In Food and Your Family the spring like winter may have you planning this year's garden. And for those of you looking for novelty plants, Oregon state scientists have just released a rather unique tomato variety. Take a look, this is called the indigo rose tomato and it's a deep purple color. Scientists say it's the first "really" purple variety and it contains higher than normal levels of antioxidants. The healthy purple tomato is intended for home gardens and fresh markets. Professor Jim Myers at Oregon State says many people expect the indigo rose to have impressive flavor to match its extraordinary color but, he says it just tastes like a tomato.

CANOLA PROTEIN:

There's good news for canola growers. Canola may soon be a major player in the sports world and food industry. According to Food Navigator USA a Canadian company is working to develop canola-protein-based products. If finalized, you'll find the protein in products such as dietary supplements and nutritional beverages. The report says nearly a dozen major players in the food industry are testing canola protein for other purposes, which would increase canola demand.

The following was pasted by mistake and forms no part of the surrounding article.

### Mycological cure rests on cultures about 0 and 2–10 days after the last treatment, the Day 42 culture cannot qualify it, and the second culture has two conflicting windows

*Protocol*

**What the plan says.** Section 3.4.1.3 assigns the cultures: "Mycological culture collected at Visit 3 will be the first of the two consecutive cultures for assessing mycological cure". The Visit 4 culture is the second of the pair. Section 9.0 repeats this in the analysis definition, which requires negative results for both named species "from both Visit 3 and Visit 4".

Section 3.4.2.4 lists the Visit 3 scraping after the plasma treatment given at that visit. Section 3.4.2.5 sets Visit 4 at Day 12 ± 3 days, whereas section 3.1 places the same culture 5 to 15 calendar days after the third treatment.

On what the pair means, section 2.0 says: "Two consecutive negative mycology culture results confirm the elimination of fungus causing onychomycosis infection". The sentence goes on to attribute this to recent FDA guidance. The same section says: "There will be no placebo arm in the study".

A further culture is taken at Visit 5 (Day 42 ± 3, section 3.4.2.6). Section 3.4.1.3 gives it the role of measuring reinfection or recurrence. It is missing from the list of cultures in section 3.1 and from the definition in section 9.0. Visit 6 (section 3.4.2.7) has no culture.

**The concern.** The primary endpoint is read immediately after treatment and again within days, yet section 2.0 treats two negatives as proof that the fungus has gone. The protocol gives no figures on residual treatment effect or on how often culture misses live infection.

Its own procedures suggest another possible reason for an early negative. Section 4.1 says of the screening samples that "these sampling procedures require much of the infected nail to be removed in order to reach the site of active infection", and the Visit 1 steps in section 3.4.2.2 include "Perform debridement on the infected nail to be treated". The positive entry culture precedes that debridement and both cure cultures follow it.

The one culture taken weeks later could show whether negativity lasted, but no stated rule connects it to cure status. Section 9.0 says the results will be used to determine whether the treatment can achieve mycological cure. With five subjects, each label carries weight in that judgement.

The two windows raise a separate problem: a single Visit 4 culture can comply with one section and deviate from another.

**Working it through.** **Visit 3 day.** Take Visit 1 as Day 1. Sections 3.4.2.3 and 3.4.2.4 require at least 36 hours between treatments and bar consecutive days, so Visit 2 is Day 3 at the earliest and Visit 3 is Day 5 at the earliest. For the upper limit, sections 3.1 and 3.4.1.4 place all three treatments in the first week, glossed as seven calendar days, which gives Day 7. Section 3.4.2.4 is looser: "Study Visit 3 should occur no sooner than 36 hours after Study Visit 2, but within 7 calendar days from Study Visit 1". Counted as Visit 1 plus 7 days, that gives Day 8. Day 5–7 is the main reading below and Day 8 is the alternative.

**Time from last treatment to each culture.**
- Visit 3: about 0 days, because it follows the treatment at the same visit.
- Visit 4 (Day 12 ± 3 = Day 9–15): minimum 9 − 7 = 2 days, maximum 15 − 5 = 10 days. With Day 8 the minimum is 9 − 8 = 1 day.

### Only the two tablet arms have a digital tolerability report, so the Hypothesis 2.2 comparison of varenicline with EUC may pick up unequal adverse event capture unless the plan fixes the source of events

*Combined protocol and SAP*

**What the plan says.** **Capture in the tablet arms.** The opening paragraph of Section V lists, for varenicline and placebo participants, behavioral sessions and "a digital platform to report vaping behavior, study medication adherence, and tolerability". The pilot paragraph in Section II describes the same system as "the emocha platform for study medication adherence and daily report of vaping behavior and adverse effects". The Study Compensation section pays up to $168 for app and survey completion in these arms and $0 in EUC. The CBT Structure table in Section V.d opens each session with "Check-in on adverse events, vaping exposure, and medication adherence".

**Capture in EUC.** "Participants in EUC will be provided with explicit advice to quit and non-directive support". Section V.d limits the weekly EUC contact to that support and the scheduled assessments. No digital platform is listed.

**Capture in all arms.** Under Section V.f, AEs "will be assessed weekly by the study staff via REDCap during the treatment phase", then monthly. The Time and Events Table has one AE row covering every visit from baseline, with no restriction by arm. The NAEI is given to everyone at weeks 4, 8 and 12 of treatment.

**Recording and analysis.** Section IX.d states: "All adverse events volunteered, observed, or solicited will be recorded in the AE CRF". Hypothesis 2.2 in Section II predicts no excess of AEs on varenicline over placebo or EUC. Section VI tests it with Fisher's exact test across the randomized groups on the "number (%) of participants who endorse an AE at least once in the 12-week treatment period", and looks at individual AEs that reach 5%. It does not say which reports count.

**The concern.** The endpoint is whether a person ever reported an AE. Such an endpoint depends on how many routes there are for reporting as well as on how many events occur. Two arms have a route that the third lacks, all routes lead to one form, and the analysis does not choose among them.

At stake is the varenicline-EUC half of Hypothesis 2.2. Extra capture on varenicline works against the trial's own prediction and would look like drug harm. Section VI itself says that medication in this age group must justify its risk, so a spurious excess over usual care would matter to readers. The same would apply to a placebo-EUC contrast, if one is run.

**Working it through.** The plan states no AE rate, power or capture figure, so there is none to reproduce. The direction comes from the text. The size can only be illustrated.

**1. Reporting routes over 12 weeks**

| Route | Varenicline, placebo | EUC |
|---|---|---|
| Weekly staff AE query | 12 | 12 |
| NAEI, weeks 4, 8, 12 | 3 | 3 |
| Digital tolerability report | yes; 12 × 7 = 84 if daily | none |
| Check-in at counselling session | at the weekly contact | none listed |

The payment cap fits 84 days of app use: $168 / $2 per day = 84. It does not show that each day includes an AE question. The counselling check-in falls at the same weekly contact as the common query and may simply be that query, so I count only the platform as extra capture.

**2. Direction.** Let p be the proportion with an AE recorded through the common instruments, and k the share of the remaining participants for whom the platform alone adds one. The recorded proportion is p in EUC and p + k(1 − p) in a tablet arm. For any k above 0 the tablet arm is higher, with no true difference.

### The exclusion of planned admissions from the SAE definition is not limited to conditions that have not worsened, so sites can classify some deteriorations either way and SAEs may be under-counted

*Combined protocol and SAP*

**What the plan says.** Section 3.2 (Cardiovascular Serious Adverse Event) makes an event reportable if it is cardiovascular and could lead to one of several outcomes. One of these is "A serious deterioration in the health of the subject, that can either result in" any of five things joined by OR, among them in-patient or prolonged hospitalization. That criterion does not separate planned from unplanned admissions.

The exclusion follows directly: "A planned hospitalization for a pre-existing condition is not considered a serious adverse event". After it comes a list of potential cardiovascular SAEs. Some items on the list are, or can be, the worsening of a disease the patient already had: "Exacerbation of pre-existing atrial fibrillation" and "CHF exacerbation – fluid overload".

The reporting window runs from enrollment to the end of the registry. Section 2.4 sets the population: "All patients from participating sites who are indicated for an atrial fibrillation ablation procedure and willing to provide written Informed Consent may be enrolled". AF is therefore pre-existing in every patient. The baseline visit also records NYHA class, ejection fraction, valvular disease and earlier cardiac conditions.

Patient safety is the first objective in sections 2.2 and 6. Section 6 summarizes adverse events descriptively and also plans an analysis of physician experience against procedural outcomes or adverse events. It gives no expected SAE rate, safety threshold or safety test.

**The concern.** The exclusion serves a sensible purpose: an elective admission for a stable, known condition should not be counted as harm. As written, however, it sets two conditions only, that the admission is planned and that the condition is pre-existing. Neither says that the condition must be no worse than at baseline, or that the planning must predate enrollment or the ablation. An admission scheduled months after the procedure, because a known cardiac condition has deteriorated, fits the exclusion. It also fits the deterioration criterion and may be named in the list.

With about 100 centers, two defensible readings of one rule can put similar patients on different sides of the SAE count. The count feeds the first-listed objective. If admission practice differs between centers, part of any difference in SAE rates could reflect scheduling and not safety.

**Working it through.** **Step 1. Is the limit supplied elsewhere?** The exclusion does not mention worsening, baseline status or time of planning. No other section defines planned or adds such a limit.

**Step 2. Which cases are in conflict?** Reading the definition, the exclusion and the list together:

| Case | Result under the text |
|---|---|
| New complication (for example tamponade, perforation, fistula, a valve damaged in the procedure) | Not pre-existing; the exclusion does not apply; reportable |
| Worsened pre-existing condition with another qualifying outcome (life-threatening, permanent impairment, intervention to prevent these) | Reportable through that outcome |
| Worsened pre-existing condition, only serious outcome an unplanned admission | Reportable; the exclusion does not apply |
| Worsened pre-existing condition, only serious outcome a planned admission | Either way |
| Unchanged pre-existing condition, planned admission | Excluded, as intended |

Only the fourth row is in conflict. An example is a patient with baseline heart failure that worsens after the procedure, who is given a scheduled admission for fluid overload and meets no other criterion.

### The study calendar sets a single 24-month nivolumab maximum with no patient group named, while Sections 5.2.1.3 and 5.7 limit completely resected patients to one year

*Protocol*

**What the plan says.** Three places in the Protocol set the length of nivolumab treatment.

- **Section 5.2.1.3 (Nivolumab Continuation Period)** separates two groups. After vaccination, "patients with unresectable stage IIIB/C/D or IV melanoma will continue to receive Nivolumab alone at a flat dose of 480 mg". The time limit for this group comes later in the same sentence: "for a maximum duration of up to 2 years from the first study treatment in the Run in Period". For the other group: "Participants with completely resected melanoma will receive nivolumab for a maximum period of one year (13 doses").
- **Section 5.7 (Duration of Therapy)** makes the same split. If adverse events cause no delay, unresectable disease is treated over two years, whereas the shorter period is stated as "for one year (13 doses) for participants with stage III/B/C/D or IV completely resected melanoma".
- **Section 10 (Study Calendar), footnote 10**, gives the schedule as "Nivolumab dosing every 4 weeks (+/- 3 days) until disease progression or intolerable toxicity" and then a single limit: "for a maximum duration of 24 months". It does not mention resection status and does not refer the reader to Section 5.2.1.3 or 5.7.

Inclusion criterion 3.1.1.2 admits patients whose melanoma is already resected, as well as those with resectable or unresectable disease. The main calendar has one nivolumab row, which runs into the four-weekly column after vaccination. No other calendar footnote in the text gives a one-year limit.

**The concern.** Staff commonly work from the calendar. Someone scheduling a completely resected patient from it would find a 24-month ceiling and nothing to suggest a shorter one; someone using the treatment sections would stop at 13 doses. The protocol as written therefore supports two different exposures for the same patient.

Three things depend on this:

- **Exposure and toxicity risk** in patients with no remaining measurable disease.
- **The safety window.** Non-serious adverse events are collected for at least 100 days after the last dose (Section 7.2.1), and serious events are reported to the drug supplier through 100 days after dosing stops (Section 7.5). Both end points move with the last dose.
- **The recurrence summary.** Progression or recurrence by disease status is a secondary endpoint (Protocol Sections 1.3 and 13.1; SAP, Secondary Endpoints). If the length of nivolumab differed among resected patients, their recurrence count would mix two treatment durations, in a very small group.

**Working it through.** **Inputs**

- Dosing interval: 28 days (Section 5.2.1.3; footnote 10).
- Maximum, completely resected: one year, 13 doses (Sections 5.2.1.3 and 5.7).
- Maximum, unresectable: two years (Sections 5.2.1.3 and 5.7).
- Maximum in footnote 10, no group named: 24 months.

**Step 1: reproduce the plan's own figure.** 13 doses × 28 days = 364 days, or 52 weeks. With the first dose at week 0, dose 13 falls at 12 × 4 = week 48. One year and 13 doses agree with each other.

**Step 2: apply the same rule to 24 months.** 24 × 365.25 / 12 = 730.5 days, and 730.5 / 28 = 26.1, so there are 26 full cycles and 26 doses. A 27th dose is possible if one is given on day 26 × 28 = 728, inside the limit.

TREES FOR TROOPS:

Most of us have Christmas in the rear view mirror at this point, but a program we told you about late last year is getting national recognition. Trees for Troops, brought together Christmas tree growers from around the country--donating nearly 20,000 trees to military families in 2011. The program is run by the National Christmas Tree Association's Christmas Spirit Foundation. Now the effort is one of the top 20 finalists in The Joining Forces Community challenge which seeks to recognize organizations and individuals that serve military families. Finalists will be judged in January and February and the public can vote. Go to www.challenge.gov. Winners will be announced February 24th.

CONTACT: